Another complication that I see from this legislation is the impact it would have should the City be sued under state or federal law for failure to comply with environmental regulations. While Little Rock, the Water Reclamation Commission, and the Plaintiffs are natural parties to such a suit, and any potential settlement, this suggests that any developer willing to meet the various preconditions would have a right to participate in the settlement. Of course, among other things this would be a loss of the sovereignty of the local government to a private developer who, except for this one area, has nothing to do with City finances, nor really contributes to the property tax base.
I would think an entity like Central Arkansas Water would also be bothered by this legislation. According to the language, the City would have to provide sewer services even though CAW may not wish to provide water services. There is no requirement that CAW, or any municipal water system, be involved or approve of a sewer system that may have an adverse impact upon its groundwater, or water source.
Davis said the legislation wasn’t related to his business, but a response to requests from constituents west of the c ity. He said he doubted the sewer line extension bill would help the Ferguson development because its distance from the city would likely make paying for a connection cost prohibitive.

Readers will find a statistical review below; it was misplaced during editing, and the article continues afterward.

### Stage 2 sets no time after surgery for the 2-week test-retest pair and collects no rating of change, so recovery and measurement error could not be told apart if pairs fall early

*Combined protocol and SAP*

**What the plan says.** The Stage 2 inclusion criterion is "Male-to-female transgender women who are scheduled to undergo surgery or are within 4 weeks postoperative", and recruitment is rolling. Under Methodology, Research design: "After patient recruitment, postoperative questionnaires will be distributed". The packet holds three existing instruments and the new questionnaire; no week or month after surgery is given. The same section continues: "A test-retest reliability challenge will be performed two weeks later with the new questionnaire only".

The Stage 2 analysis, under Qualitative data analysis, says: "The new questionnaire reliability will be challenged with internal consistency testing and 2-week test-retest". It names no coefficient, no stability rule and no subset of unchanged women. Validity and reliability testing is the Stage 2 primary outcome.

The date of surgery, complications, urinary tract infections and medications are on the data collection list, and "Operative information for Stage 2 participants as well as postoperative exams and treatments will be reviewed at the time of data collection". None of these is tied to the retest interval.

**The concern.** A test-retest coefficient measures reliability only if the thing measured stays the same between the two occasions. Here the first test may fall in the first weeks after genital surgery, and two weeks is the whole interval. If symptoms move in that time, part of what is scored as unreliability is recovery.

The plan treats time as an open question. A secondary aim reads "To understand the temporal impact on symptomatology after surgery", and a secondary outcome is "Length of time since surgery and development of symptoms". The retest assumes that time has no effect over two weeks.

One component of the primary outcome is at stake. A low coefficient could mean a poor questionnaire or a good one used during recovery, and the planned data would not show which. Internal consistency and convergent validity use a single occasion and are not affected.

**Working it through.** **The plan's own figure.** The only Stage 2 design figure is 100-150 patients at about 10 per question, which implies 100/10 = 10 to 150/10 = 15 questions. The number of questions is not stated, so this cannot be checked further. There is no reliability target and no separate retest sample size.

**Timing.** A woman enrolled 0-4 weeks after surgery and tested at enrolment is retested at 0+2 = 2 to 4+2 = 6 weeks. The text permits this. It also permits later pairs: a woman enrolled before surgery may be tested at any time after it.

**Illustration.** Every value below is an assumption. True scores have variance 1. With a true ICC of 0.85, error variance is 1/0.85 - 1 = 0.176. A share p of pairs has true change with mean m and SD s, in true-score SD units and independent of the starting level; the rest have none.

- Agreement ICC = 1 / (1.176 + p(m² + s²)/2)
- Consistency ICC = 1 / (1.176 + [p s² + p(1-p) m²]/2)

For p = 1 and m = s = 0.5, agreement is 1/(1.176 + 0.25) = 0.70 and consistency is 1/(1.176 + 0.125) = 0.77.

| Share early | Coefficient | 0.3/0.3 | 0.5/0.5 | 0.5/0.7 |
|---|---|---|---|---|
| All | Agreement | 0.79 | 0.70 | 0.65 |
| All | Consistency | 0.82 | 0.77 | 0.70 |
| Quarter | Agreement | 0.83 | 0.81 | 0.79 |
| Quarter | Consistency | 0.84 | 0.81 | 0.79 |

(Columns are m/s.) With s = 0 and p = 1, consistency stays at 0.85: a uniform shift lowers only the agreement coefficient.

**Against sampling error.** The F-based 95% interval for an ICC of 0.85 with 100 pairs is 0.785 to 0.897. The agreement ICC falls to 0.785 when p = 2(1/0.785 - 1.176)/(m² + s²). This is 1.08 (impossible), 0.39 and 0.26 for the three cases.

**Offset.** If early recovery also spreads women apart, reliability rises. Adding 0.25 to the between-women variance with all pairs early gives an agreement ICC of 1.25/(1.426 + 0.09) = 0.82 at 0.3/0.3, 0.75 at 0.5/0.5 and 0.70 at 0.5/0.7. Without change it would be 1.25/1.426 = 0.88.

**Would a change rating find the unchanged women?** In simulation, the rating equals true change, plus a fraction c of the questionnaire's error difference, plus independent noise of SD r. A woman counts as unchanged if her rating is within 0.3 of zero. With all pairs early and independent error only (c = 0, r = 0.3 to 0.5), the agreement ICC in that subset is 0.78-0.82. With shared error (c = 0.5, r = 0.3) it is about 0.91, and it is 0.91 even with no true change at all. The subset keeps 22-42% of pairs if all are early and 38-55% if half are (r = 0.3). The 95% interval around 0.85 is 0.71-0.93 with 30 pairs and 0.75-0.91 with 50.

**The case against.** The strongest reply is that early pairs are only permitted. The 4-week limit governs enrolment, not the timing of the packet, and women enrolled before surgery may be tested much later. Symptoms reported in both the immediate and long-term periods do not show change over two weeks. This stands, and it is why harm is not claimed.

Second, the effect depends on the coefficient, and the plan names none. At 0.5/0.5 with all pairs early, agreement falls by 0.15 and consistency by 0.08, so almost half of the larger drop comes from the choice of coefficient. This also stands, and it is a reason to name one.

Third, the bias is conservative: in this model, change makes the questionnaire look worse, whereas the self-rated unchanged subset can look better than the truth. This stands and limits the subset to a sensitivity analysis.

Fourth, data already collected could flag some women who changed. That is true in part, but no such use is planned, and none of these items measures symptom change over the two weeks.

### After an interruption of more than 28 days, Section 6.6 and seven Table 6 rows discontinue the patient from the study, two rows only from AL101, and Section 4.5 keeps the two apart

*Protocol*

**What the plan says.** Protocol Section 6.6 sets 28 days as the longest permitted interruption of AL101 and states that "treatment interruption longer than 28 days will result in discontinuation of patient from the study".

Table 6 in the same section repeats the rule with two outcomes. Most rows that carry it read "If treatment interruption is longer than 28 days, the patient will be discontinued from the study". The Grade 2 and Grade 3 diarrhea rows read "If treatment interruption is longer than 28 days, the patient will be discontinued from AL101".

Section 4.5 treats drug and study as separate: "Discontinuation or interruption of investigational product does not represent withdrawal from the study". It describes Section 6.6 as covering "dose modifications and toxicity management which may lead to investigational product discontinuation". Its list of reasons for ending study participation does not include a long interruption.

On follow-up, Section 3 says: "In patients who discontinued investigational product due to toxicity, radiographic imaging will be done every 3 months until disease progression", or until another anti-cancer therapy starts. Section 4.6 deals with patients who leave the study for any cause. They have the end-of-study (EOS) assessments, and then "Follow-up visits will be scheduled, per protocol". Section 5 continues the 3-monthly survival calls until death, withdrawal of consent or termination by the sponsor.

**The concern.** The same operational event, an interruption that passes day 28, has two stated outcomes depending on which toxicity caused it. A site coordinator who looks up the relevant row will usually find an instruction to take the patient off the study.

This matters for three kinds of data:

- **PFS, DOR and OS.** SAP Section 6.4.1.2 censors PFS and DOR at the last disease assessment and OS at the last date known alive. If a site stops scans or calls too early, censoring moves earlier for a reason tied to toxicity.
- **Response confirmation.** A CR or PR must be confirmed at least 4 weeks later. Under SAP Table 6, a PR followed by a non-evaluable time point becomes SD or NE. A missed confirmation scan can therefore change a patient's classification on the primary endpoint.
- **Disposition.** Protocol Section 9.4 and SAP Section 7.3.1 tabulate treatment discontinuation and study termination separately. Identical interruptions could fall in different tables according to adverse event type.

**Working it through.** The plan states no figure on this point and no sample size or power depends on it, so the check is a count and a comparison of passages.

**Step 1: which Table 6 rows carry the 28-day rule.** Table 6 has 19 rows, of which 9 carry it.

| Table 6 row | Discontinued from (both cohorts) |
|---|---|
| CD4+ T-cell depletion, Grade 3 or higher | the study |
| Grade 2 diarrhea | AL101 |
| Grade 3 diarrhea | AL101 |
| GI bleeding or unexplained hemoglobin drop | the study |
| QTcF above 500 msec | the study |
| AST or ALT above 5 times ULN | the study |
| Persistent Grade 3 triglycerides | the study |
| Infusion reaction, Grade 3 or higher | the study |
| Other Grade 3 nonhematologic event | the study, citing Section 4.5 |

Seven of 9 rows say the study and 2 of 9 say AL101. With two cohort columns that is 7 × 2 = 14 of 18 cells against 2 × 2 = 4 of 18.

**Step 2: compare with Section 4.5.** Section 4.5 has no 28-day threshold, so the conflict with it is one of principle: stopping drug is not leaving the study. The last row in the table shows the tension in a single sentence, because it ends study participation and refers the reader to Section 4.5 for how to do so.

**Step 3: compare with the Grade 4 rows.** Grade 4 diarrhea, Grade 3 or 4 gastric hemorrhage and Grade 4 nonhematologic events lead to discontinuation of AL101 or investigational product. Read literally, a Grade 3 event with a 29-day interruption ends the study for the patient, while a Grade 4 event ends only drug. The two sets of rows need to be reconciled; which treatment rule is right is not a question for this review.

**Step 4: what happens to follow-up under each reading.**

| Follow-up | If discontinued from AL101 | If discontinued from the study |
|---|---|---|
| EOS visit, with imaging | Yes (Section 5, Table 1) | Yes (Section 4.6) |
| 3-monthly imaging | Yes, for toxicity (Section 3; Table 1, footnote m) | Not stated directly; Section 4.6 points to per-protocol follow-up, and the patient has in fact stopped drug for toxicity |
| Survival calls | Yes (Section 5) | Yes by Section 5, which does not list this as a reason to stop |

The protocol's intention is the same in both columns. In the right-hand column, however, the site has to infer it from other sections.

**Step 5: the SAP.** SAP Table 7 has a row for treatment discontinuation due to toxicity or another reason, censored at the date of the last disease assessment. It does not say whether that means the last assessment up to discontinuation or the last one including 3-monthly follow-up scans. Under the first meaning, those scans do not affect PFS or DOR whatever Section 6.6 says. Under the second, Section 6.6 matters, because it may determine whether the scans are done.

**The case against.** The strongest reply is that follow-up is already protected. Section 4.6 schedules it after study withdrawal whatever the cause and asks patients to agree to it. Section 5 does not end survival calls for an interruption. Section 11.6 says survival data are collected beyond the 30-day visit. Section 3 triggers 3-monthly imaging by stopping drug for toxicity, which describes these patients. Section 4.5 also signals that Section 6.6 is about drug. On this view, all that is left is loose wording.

He said he thought that bill and the increased fees on package plants at least made things better for those concerned about new developments, though he said he doubted it would quiet all concerns. But he said he believed there’d be broad support for the city sewer extension proposal.
And what of Lynch’s complaint about encouraging sprawl?:
“In general I would say I don’t know that I agree or disagree. I do believe we have to have a place for people to move and live. Housing costs are high and I’d like to see the city do what it can to make new housing more accessible and less costly.”
Davis said he’d received no negative feedback from the city since informing City Manager Bruce Moore about his plans. He said he hadn’t spoken with water or wastewater utility officials. He said he’d had some thought of beginning to move his legislation in committee Thursday, but if he got feedback from the city that might be delayed.
I reiterated my past questions about legislators who carry legislation that directly affects their private business. Davis responded:
“These two bills certainly wouldn’t be any benefit to my business but are a response to constituents’ request to work on it. My view is I’m working on it for my constituents.”
He emphasized that those annexed would pay sewer rates the same as others.